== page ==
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Understanding Different Moods
  • Various expressions of the subjunctive:
    • Hortatory Subjunctive – used in first person plural
      • e[lqwmeneijVto;noi\kon(1pAAS)
      • “Let us go into the house.”
    • Prohibitive Subjunctive – used in the aorist second person; forbids the beginning of an act
      • eijVpeirasmo;nmh; eijsenevgkh/VhJma:V(2sAAS)
      • “Lead us not into temptation.”
      • “Don’t ever lead us into temptation.”
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Understanding Different Moods
  • Deliberative Subjunctive – used to express a question whether rhetorical or real
    • tivei[pwuJmi:n (1sAAS)
    • “What shall I say to you?”
  • Emphatic Negation Subjunctive – employs double negative
    • oujmh; ejkquvgwsin(3pAAS)
    • “They shall be no means escape.”
  • Final Subjunctive – use of subordinate clause to express purpose
    • e[rcomaii{naei[pwaujtw:/
    • “I come in order that I may speak to him.”
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Understanding Different Moods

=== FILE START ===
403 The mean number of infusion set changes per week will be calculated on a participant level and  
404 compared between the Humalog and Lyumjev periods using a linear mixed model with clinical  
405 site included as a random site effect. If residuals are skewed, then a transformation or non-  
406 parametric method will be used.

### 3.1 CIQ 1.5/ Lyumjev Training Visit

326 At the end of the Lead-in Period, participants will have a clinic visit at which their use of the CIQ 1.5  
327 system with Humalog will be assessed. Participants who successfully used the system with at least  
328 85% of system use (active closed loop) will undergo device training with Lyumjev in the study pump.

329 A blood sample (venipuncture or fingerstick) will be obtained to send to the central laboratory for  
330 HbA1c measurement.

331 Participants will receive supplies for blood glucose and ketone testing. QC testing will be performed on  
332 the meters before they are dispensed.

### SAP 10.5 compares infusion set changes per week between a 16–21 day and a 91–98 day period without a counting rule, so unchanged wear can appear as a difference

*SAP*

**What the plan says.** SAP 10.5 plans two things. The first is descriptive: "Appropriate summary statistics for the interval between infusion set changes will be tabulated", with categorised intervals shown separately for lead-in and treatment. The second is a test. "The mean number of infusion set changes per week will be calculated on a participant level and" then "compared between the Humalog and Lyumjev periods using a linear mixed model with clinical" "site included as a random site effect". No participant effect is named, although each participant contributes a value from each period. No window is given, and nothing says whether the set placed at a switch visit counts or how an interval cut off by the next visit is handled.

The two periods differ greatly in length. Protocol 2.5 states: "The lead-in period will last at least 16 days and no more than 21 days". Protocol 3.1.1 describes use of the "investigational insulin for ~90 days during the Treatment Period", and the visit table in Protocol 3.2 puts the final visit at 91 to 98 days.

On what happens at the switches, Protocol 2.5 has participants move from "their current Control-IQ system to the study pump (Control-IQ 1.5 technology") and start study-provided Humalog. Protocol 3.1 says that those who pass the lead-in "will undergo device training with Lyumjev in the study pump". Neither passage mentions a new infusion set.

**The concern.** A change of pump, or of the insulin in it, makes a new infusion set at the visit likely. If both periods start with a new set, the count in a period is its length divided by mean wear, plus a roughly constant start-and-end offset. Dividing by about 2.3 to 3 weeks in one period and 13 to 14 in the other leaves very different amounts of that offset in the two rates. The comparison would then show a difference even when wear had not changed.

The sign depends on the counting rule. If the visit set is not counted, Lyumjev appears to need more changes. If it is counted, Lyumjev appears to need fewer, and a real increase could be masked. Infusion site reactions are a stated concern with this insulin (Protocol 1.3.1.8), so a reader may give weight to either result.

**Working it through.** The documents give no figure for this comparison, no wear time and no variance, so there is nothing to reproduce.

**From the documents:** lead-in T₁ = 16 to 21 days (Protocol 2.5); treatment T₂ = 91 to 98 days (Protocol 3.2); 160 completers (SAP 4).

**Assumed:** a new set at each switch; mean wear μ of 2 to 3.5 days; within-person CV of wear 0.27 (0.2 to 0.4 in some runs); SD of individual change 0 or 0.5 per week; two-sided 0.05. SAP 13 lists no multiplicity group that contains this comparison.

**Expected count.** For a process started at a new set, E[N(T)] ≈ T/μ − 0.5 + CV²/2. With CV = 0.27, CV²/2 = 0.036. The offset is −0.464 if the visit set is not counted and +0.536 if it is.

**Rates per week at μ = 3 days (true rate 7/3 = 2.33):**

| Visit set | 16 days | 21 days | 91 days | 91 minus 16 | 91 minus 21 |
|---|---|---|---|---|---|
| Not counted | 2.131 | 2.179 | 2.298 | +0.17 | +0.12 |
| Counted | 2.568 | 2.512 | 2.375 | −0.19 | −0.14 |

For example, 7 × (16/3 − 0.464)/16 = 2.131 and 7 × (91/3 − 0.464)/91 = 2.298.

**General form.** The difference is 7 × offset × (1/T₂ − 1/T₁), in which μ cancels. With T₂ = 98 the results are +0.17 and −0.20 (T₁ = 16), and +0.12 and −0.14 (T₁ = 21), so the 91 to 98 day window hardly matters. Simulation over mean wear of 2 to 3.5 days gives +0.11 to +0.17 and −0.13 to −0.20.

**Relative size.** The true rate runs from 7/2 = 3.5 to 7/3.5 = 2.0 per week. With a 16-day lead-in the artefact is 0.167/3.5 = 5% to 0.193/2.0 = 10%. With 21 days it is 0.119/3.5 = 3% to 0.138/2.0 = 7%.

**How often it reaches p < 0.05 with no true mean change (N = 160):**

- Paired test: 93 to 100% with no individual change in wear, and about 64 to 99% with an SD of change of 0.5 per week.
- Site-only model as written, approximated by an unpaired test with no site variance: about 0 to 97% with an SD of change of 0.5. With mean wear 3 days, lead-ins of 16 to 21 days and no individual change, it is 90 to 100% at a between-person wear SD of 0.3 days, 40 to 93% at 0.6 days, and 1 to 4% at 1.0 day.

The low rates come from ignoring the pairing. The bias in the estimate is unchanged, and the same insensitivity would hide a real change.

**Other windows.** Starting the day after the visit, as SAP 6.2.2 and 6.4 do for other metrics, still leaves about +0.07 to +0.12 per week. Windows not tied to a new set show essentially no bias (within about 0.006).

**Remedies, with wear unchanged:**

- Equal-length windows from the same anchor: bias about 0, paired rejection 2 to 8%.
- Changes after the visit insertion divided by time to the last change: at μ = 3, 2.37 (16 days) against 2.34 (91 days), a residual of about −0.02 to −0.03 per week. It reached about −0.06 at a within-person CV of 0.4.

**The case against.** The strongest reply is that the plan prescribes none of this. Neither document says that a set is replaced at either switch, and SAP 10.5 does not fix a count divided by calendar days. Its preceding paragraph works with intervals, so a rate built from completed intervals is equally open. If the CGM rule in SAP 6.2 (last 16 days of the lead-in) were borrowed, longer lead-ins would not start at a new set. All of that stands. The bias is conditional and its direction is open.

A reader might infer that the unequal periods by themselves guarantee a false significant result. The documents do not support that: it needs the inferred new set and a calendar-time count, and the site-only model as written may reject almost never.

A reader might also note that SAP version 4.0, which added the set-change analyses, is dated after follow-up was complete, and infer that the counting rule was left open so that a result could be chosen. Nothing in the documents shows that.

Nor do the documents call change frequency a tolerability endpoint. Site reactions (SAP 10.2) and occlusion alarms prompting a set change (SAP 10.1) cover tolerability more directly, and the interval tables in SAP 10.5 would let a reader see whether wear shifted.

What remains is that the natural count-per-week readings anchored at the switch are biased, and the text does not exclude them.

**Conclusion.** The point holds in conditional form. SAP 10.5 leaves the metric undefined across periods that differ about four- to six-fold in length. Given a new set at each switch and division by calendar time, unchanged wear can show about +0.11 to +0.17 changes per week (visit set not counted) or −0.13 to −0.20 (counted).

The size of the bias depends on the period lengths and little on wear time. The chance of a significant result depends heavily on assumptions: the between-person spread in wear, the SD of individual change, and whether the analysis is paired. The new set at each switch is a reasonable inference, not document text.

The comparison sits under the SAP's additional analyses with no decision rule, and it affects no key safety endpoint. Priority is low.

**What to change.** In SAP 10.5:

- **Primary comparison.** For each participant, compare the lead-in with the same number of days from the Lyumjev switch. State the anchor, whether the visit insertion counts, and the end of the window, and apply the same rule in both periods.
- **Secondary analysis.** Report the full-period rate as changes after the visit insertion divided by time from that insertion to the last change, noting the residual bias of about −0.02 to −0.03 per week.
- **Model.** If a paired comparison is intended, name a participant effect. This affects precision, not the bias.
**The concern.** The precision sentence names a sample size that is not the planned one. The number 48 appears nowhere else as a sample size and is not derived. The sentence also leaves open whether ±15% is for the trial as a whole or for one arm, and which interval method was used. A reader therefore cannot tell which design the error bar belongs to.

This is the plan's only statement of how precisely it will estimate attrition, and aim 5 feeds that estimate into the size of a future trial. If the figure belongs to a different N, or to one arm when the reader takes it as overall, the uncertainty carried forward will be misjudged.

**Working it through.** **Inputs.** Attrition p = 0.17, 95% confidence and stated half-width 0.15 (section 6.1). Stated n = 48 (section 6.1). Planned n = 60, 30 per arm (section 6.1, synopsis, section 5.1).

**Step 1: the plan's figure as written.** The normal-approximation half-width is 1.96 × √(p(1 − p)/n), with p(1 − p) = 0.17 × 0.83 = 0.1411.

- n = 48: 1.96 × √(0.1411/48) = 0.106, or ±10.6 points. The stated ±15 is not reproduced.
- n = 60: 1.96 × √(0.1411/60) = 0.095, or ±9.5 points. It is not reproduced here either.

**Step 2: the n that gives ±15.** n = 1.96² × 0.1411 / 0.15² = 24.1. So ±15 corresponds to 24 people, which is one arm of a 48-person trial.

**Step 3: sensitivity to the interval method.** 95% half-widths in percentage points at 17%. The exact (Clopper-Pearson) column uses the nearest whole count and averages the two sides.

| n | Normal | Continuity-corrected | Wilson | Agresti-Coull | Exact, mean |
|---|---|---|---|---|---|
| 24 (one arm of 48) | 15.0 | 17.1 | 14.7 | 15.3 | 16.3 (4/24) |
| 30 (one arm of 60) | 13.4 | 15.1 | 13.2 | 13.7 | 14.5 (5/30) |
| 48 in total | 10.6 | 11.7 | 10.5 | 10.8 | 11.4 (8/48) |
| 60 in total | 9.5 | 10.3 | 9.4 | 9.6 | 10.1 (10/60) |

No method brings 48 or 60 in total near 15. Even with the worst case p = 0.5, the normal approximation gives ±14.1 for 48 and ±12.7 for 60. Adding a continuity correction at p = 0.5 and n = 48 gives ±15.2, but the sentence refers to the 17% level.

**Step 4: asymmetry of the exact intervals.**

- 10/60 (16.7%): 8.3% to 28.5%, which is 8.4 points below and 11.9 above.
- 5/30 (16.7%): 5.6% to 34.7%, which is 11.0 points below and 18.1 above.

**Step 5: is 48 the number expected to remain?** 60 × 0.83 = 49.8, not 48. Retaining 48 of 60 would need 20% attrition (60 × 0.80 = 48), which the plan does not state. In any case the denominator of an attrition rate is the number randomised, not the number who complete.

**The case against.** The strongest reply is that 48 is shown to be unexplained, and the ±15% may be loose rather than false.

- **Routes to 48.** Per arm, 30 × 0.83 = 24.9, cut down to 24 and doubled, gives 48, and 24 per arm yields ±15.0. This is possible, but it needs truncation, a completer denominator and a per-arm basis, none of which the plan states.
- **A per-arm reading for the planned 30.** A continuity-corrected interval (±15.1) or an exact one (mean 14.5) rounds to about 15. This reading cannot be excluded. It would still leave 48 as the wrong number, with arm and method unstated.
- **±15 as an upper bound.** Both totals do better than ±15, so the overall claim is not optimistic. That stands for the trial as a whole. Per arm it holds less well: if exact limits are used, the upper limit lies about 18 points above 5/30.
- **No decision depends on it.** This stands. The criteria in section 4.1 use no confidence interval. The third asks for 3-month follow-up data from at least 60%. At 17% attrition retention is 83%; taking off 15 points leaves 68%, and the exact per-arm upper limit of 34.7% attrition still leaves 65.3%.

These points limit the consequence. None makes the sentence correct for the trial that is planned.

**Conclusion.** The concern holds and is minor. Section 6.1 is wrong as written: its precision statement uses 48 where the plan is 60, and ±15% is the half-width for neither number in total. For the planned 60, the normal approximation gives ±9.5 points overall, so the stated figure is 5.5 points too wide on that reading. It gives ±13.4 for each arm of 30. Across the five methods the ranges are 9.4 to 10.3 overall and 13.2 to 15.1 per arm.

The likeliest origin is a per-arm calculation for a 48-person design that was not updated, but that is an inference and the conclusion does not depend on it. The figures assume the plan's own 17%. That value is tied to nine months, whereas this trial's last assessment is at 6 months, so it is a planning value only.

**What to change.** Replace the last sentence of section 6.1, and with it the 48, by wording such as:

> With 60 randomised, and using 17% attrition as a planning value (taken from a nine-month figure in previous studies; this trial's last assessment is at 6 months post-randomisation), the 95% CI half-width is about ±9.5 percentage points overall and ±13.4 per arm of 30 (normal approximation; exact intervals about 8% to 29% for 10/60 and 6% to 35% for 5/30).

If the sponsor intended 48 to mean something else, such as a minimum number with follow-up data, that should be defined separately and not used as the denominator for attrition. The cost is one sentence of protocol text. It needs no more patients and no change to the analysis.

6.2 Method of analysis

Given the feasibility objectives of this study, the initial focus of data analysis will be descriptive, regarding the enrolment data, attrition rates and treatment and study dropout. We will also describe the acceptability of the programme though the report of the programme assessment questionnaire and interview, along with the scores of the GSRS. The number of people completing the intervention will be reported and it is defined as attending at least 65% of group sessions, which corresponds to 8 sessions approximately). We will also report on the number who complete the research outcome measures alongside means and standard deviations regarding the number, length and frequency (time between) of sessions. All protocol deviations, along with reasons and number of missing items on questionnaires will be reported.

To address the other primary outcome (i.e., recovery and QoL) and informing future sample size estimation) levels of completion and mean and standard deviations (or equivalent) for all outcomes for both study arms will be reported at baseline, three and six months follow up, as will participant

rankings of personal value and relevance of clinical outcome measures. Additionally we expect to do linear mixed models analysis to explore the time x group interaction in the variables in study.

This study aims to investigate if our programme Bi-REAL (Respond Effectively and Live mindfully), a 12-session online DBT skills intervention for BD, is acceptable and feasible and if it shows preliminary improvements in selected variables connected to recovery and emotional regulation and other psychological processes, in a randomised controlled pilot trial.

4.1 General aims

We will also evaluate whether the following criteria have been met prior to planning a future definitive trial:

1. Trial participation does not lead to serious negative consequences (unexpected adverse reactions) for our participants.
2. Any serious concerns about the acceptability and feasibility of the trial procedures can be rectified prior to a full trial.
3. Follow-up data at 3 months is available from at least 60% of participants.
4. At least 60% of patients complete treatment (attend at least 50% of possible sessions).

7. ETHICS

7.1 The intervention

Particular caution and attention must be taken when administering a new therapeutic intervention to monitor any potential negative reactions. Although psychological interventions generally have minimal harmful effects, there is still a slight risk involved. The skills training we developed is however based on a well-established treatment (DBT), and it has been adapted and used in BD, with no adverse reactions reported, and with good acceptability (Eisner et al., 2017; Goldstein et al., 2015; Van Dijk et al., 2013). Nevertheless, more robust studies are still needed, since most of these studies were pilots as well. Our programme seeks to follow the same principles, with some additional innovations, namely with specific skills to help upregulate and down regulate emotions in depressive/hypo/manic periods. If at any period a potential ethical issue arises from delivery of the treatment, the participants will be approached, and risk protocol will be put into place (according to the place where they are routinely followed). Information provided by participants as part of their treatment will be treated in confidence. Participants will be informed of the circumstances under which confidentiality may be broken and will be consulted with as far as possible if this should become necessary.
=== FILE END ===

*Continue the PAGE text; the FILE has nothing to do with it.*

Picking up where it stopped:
• Probable Future Condition Subjunctive
    • This is used in conjunction with eja;n.
    • Expresses action that is not really taking place but which probably will take place in the future.
    • jEa;nei[pwmen
    • “If we say.”
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Understanding Different Moods
  • The Imperative Mood
    • Introduction
      • Appears in the present and aorist tenses only
      • There is no first person in the imperative mood
      • The third person in the imperative must be translated with a permissive idea in mind – “let him . . .”
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Understanding Different Moods
  • Forms of the Imperative

Present Active Imperative

Present Middle / Passive Imperative

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Understanding Different Moods

First Aorist Active Imperative

First Aorist Middle Imperative

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Understanding Different Moods

First Aorist Passive Imperative

Second Aorist Active Imperative

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Understanding Different Moods

Second Aorist Middle Imperative

Second Aorist Passive Imperative

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Understanding Different Moods
  • Functions of the Imperative
    • The imperative is the mood which expresses action which is to be realized by the exercise of the will of one person upon that of another.
    • Like the subjunctive, the time of action is lost in the imperative mood.
    • The present imperative is action which is in progress
      • lu:eaujtovn – “continue loosing him”
    • The aorist imperative is action which is not yet started
      • lu:sonaujtovn – “loose him”